Delphi is, as you might expect from the title, a novel about the future, but also about the very recent and the very distant past. The narrator is a translator of German fiction and part-time classics lecturer at a London university, living in lockdown with her increasingly distressed 10-year-old son and her increasingly withdrawn partner Jason, who is drinking increasing quantities of alcohol. Her time is divided between trying to care for and home-school her son, trying to do her work and trying not to spend too much time on Twitter. None of these endeavours is particularly successful.
Meanwhile, she’s thinking about the future and particularly about her proposed book on ancient Greek techniques of prophecy. Each chapter heading introduces a way of divining the future – Rhapsodomancy: Prophecy by Poetry; Ololygmancy: Prophesy by the Howling of Dogs; Urticariomancy: Prophecy by Itches, and so on. Often we get a brief account of the Greek method, but sometimes just another day in lockdown. “I am sick of the future,” the book begins. “Up to here with the future. I don’t want anything to do with it; don’t want it near me.”
Based on current plausible prognostications (Prophecy by Science?), this is a reasonable position. We all know what’s coming for us and our children and we all know who to blame; what is a novelist to do, how should narrative proceed, when the only question left is exactly how fast the end is approaching? It’s all here, “that dystopian future of surveillance, video calls and VR headsets, and viral epidemics spread by globalisation, and the 24-hour news saying AI extinction event gene-modification the collapse of civilisation”. (What, no climate change?)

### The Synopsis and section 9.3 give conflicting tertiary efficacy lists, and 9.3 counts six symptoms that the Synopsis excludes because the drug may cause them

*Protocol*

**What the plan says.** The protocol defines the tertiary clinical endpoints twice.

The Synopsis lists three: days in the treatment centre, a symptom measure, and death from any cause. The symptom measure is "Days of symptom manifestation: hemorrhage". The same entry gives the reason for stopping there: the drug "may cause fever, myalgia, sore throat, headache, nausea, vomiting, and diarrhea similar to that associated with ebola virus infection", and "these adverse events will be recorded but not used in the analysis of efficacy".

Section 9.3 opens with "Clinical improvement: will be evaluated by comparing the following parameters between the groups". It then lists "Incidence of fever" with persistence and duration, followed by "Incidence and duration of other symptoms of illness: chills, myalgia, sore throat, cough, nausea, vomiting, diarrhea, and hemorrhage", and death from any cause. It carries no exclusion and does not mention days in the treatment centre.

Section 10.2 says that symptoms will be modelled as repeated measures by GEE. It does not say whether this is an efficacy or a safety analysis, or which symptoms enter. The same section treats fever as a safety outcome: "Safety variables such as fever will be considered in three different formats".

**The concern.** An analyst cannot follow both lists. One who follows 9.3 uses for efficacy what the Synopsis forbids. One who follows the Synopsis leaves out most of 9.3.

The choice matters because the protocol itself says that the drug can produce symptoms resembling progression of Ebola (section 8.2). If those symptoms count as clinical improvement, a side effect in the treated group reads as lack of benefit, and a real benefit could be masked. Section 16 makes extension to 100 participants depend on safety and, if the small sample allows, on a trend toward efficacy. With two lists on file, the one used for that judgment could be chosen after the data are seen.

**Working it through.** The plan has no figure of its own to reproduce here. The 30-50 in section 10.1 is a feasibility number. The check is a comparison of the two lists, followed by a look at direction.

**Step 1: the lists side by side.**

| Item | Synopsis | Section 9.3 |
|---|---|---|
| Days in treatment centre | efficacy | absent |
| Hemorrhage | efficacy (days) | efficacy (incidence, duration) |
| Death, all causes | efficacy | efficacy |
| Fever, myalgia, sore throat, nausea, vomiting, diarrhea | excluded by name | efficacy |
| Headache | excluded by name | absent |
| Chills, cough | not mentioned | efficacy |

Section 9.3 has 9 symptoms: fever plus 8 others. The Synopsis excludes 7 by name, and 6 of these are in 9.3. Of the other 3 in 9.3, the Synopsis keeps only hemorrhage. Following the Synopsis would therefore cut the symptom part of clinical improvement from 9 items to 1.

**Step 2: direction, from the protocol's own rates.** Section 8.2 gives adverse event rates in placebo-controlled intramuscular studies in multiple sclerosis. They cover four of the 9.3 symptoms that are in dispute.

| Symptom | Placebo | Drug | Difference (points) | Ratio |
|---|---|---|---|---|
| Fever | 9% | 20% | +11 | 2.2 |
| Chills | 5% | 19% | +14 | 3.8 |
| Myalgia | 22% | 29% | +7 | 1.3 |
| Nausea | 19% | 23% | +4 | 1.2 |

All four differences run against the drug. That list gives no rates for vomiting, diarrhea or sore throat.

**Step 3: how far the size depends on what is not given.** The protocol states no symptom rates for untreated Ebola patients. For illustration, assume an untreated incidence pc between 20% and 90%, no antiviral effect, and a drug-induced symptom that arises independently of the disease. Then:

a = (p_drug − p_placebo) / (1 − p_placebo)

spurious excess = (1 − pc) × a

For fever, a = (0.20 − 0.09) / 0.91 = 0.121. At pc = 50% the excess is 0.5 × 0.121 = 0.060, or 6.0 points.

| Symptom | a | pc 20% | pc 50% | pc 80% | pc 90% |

One of the problems for realist fiction in 2022 is that the end of the world as we know it proceeds shapelessly, without much by way of plot or narrative structure but with an obvious and looming ending. It’s hard to craft an elegantly structured novel that admits our widely shared sense of living in the end times, which is presumably why some writers are persisting along parallel tracks with fiction set in a fantasy, Covid-free version of the last three years. Delphi is not the book for readers still hoping to participate in this grand repression, but for anyone looking for ways of thinking creatively and with love about art in an emergency and what just happened to us all I would recommend it, because despite the bleakness – you can’t have realism without bleakness now – this is clever, warm and funny writing.
Finding her husband playing Candy Crush when he has shut himself in the study and declared himself unavailable for childcare or housework because of urgent and overwhelming work commitments, the narrator furiously recounts her own afternoon: “barely got a couple of hours on my translation, then had to drive back out to pick Xander up at 3.15 and admire some cereal boxes that had undergone, frankly, the bare minimum of intervention, drive back via Tesco and the garage, make Xander’s tea then prep ours, play football with him in the garden, wash up – OK, I’m boring myself now … ” Jason is playing Candy Crush Saga. “Saga? As in a long and complex narrative, possibly written in Old Norse?” He’s too absorbed in the game to respond: “I realise that if Jason had an affair I would be able to forgive the sex but I would never ever be able to forgive him the time.”
Between the domestic dark comedy, the narrator thinks about narratives of the future, and particularly narratives of the future from the past. What do we want to know, what do we not want to know, what do we have to believe to keep going and how much do we want to know the truth of what we have to believe? Meanwhile, the ancient Greek gods bargain, curse and fight in the background because, while the action, as in any lockdown story, is limited, the narrator’s head is a busy and unusual place echoing with voices from long ago as well as Twitter’s prophecies of doom. This isn’t exactly a comfortable book, but it has the consolations of proper thinking and good writing.